Posted: Thursday, July 9, 2015 8:02 pm | Updated: 8:11 pm, Thu Jul 9, 2015.
Escobar: Paradise Lost
“Escobar: Paradise Lost” centers on the story of a young Canadian surfer Nick Brady (Josh Hutcherson), who comes to Columbia with his brother to surf. But things soon go bad to worse when he forms a relationship with drug lord Pablo Escobar’s (Benicio Del Toro) niece Maria (Claudia Traisac).
Courtesy Photo from The Weinstein Company and RadiUS TWC
The story of “Escobar: Paradise Lost” centers on a young Canadian surfer Nick Brady (Josh Hutcherson), who comes to Columbia with his brother Dylan (Brady Corbet). The two brothers plan to build a shack on the beach and teach surfing lessons.
As they are constructing their shack, Brady meets a girl, Maria (Claudia Traisac) in town. They start seeing each other and become engaged. Brady later finds out that Maria's uncle is Escobar. Soon, Brady is looking for a way out of the family.
Escobar was the kingpin of the Medellin Cartel, according to the Drug Enforcement Agency’s website. He made his wealth from selling and the distribution of cocaine in the late 1980s and early 1990s.
Del Toro shows audiences that on the outside, Escobar appears to be a man of the people by acting like a Robin Hood figure. Several scenes from the film show him handing out money to the poor and speaking at the dedication of a medical clinic.
Out of the public’s eye and when he was alone, he showed his true nature as a cold and calculating person. In one scene, Escobar is telling Brady how to kill a man like he is ordering off of a menu at a restaurant. Escobar says “Now Nick, listen. It will be easy to kill him if you don’t know anything about him. So don’t engage in conversation.”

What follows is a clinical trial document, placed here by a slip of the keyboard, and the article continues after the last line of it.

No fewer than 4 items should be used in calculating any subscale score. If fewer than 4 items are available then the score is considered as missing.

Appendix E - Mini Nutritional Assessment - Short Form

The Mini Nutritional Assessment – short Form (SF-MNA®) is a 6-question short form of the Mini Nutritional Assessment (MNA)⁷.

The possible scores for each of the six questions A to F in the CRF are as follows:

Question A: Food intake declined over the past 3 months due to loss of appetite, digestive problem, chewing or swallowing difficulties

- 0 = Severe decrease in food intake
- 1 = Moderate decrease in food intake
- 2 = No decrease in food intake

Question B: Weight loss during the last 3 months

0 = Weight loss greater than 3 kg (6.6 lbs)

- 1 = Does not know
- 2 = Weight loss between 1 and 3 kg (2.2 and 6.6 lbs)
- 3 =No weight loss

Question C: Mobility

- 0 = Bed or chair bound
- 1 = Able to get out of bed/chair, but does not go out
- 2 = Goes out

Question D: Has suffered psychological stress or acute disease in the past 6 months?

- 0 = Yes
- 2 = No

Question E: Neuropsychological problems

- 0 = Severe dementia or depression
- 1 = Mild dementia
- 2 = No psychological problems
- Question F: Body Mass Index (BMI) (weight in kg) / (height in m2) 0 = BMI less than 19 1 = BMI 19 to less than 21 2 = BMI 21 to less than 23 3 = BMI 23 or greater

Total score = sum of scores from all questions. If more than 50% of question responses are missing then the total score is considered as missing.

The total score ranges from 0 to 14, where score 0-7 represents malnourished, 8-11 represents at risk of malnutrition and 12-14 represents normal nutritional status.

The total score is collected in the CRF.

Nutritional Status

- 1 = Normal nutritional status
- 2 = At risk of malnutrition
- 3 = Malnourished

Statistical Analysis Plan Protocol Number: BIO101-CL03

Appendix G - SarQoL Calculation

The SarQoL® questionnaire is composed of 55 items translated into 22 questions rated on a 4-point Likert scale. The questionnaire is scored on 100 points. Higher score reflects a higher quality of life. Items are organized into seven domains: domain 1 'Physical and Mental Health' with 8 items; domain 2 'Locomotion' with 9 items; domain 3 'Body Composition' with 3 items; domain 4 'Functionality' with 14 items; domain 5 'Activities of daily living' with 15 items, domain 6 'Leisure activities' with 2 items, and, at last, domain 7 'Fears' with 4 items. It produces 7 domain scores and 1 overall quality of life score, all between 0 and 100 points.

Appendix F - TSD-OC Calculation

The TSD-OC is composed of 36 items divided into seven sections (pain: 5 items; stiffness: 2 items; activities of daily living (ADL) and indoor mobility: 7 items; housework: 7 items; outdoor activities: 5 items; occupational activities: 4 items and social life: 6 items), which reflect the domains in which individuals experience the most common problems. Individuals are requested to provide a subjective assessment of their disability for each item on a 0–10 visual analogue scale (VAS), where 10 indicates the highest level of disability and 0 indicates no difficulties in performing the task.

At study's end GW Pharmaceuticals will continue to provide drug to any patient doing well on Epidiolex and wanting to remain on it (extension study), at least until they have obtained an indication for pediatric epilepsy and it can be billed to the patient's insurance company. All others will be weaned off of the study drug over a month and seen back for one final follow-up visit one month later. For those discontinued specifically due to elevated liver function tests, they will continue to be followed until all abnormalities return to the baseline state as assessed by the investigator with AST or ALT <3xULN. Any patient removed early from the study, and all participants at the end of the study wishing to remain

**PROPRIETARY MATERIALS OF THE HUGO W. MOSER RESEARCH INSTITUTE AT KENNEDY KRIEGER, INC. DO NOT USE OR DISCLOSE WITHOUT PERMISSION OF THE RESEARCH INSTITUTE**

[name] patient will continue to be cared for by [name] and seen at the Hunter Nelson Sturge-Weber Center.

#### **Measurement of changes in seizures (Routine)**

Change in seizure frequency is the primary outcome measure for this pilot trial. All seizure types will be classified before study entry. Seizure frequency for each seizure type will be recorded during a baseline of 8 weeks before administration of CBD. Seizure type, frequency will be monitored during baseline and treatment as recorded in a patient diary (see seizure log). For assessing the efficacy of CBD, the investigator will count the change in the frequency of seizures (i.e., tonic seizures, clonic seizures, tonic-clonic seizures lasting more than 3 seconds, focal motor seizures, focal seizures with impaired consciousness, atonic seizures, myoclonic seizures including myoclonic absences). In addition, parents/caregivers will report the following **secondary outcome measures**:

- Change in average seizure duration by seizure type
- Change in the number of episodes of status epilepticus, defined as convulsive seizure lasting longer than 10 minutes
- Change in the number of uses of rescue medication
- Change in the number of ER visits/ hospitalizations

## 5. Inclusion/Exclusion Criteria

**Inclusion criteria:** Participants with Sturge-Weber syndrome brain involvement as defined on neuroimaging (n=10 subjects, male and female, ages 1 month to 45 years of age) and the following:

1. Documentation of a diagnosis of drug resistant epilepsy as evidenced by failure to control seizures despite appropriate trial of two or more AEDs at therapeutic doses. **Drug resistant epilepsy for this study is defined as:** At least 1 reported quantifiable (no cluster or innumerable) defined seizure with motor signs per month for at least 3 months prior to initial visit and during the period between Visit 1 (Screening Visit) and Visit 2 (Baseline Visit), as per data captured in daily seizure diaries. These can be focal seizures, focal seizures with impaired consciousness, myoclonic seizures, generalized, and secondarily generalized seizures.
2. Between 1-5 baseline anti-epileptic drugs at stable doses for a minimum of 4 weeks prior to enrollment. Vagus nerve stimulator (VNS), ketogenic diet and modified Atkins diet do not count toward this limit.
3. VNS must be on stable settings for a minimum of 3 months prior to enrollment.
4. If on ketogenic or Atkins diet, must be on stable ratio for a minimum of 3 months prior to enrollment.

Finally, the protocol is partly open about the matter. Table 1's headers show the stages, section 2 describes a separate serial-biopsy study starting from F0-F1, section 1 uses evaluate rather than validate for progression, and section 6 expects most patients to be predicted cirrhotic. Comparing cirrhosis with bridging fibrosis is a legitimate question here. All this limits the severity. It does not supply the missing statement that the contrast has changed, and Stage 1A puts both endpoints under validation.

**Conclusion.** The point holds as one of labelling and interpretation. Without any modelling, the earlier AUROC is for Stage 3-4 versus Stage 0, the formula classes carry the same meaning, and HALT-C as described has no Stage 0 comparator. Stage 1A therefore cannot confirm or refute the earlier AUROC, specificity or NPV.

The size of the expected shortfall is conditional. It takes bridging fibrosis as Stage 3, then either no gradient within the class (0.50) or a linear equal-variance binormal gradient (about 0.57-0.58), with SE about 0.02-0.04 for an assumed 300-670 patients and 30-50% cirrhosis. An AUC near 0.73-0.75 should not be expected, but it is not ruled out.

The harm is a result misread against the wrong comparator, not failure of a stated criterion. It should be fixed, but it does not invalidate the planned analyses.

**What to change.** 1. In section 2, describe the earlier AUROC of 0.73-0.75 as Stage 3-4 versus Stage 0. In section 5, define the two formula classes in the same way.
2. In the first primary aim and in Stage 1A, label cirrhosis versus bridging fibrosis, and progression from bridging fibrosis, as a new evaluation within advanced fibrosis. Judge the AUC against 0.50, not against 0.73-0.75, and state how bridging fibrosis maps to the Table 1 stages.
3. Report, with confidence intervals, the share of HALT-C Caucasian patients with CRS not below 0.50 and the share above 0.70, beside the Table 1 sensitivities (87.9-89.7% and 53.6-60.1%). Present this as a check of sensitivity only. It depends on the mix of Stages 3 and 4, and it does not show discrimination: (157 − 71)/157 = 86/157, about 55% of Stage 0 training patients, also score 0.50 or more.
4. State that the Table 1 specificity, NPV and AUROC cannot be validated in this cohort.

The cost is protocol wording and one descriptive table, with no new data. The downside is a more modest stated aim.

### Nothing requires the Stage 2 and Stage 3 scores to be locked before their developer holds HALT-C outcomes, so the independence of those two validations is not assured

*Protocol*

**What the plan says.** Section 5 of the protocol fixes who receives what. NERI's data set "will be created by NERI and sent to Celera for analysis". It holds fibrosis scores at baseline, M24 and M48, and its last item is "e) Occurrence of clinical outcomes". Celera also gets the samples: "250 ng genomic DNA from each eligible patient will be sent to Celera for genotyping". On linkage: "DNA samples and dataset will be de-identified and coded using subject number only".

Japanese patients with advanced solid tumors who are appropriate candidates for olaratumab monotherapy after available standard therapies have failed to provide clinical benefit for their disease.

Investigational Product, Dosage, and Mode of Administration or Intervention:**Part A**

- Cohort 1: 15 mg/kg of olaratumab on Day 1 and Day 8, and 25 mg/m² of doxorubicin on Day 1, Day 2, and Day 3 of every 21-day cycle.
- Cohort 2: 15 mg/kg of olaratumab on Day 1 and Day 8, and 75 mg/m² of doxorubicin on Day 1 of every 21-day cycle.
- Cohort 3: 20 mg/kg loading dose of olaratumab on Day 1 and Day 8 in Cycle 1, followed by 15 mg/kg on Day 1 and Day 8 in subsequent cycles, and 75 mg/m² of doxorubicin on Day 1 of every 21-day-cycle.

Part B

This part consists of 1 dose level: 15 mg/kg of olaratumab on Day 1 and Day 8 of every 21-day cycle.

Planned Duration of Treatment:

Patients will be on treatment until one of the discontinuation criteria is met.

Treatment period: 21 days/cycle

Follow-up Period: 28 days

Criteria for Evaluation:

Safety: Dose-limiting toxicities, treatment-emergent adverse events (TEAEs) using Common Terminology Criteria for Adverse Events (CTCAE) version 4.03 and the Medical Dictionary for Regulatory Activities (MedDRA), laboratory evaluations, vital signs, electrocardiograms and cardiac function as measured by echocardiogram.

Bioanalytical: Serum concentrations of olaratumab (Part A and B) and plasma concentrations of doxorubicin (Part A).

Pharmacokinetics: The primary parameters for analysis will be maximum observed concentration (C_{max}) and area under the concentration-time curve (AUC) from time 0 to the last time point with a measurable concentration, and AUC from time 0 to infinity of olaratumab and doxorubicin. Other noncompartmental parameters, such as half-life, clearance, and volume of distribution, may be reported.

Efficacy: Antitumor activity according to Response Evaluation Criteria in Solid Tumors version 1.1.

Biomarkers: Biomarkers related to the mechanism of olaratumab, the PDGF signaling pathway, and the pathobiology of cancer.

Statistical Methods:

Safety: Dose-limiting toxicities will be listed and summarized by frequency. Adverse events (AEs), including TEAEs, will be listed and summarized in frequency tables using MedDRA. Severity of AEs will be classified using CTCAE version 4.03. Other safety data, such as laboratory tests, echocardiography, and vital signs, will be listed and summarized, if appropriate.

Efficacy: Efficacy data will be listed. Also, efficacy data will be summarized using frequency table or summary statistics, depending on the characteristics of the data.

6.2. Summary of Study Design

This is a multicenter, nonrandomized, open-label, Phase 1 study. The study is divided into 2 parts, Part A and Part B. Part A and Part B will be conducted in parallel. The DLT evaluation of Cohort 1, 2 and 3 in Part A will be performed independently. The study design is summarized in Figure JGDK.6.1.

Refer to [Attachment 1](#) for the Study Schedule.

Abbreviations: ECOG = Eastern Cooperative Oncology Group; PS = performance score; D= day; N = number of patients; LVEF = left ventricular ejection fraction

De Toro’s performance sent chills down my spine all the way to my toes. It takes a talent to play a person who is truly evil. It is easy to play an over-the-top evil character, but making that person human and believable is much more difficult. De Toro makes that happen in “Escobar: Paradise Lost.”
Hutcherson's role as Brady in the film is not to be overlooked. His performance complements De Toro’s. In several scenes, you can see his true emotion shine through. Instead of speaking lines to tell you the character is afraid, Hutcherson shows it through acting out the emotion with his body language and facial expression.
One scene that sticks out is when he is hiding from the police in the back of an SUV. All you see is his eye as he looks through a hole in the tarp he is under. Just that one wide open eye looking around feverishly tells you more than words can.
Beyond either actor's abilities, the film itself is well-written and directed exquisitly. This is director Andrea Di Stefano’s directorial debut, and it makes a splash. If this is Stefano’s first film as a directorm I can’t wait to see what he has in store next.
While “Escobar: Paradise Lost” is a film that released to a limited number of theaters, it is well worth the drive. If you make the trip, you will be rewarded for your journey.
This film is rated R for violence including grisly images and runs 120 minutes.
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